Singapore leaders take pay cut, give health workers bonus amid coronavirus

Paterno Esmaquel II
Singaporean Prime Minister Lee Hsien Loong says the one-month pay cut is meant ‘to show solidarity at this trying time’

PAY CUT. Screen grab of  Prime Minister Lee Hsien Loong reassuring Singaporeans. YouTube screengrab

SINGAPORE – Singaporean officials, led by Prime Minister Lee Hsien Loong and President Halimah Yacob, agreed to take a one-month pay cut as their government gives a one-month bonus to health workers fighting the novel coronavirus disease called COVID-19.

“To show solidarity at this trying time, political office holders will be taking a one-month pay cut, while MPs (members of parliament) will take a one-month cut in their allowance. I am heartened that President Halimah Yacob is also joining in this gesture,” Lee announced on Friday, February 28.

The Straits Times reported that Lee was among those who will take a one-month pay cut.

Lee also cited the announcement of Deputy Prime Minister Heng Swee Keat that there will be “a special bonus of up to one month to healthcare officers in restructured hospitals and the Ministry of Health (MOH), Singapore, and some officers in other frontline agencies who have been directly involved.”

Singapore remains on alert for COVID-19, but the number of discharged COVID-19 patients has outpaced the number of hospitalized cases in recent days. The city-state has 98 confirmed cases of the novel coronavirus disease. Of this number, 69 have been discharged from the hospital, while 29 remain hospitalized as of Friday, according to the MOH.

Among those recently discharged was a 41-year-old Filipino permanent resident of Singapore, who left the hospital nearly a week after he was diagnosed with COVID-19.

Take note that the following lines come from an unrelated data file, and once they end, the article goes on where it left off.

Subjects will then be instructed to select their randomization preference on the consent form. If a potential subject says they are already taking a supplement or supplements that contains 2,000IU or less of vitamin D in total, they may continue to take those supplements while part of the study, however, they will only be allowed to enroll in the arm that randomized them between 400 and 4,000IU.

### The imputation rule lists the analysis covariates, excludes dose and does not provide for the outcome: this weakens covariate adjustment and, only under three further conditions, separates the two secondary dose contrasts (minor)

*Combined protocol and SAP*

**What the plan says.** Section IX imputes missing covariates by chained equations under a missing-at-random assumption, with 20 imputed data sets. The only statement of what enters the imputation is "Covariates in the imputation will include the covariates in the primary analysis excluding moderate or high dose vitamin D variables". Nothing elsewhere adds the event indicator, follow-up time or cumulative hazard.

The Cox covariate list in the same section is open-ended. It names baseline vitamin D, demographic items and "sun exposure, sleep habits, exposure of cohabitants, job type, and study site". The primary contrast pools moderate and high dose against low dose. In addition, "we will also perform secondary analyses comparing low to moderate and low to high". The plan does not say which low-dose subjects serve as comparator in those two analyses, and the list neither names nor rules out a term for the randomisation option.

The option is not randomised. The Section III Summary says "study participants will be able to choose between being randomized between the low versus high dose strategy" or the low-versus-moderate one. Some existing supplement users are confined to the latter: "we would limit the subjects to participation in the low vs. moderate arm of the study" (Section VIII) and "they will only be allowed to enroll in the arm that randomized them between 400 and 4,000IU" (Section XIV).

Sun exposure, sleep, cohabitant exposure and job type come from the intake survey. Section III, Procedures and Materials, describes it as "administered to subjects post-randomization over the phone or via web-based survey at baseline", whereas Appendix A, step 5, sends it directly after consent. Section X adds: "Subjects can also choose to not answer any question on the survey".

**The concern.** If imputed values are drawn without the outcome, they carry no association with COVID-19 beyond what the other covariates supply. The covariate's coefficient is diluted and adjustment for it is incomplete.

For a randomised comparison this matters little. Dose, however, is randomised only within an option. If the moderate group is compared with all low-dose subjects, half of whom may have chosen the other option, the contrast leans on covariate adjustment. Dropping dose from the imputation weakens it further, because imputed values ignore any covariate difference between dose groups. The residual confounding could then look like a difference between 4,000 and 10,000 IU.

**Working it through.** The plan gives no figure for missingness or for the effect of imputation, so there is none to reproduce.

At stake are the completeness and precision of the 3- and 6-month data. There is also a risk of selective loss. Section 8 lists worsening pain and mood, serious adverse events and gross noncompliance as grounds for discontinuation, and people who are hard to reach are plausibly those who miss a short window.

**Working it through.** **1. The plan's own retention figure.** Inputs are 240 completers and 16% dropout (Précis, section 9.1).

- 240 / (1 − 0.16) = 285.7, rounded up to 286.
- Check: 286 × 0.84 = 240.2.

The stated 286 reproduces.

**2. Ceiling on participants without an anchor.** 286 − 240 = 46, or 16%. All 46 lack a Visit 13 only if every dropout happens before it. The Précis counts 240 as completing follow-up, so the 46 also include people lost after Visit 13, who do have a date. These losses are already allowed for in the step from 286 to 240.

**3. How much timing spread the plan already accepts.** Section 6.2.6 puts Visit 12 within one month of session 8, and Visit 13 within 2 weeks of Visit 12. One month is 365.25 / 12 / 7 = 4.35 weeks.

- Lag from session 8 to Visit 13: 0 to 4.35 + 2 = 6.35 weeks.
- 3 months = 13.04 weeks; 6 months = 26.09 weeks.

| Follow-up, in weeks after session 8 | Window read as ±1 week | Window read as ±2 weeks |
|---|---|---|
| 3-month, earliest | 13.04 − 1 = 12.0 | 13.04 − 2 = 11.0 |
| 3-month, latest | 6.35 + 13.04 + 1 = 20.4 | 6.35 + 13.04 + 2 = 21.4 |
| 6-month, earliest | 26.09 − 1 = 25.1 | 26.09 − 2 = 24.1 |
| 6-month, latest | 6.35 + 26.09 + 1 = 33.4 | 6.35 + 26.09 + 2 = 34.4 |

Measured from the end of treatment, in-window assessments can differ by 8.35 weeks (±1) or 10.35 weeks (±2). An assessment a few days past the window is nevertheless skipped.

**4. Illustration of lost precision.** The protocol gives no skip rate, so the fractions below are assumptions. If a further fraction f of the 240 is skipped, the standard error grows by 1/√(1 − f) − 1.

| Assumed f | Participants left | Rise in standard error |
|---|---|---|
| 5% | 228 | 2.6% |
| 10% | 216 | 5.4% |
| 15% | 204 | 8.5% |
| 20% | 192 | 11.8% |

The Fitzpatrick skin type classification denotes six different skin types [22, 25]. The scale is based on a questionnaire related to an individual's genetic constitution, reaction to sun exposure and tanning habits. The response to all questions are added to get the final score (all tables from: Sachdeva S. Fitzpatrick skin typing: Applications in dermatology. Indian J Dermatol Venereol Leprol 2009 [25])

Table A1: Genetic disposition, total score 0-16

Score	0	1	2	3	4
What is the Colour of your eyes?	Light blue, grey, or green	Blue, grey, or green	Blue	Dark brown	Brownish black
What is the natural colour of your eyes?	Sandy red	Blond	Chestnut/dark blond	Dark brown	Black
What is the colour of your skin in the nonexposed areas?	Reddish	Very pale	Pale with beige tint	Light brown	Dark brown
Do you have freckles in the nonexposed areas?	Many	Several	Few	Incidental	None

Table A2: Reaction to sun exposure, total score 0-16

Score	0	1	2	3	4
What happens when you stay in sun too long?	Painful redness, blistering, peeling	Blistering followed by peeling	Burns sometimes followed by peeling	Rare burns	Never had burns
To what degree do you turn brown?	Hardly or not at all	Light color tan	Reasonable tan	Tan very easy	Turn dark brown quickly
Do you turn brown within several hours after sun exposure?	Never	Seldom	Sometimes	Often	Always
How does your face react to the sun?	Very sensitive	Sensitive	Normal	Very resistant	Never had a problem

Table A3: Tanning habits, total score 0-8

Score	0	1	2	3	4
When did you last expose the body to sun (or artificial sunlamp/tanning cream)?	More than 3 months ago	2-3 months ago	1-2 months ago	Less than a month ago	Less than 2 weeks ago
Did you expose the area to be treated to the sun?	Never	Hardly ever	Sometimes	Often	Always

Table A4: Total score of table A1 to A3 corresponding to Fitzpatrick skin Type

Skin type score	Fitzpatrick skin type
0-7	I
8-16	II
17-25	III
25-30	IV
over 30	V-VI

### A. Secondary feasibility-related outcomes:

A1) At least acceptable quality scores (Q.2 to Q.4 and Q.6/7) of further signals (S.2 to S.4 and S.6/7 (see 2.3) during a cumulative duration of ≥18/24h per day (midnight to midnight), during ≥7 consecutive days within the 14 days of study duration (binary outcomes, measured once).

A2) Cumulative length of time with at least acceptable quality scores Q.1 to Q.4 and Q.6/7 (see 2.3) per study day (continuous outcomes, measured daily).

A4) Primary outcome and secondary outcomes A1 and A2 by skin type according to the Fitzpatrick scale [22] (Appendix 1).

From having the highest number of COVID-19 cases outside mainland China in the first few weeks of the disease, Singapore now ranks 5th, according to the World Health Organization as of Friday. The most number of cases of COVID-19 outside mainland China now come from South Korea, Italy, Iran, and Japan.

Experts have attributed Singapore’s progress to the efforts of healthcare workers, the country’s efficient contact tracing measures to uncover links between COVID-19 cases, and support from the government, which has vowed to shoulder all hospital bills of locals and foreigners who contract the disease.

In early February, Lee himself appeared in a televised message to reassure Singaporeans that the government is working to battle COVID-19, and to remind them that “fear can do more harm than the virus itself.”

“Singapore has been able to respond strongly and effectively to COVID-19 because there is strong trust between the people and the government, and the sense that we are all in this together,” Heng said.

“The government can make decisions quickly, and carry them out effectively, because Singaporeans have confidence that those responsible know what they are doing, care about their health and safety, and share their worries and concerns,” the deputy prime minister said.

“We do not hide bad news,” he added. “We do not flinch from doing the right thing. We will go the extra mile to help every one of us come through this together. That is why people comply with stringent quarantine orders, people accept reassurances about masks, people feel safe and carry on with their lives.” –

Paterno Esmaquel II

Paterno R. Esmaquel II, news editor of Rappler, specializes in covering religion and foreign affairs. He obtained his MA Journalism degree from Ateneo and later finished MSc Asian Studies (Religions in Plural Societies) at RSIS, Singapore. For story ideas or feedback, email him at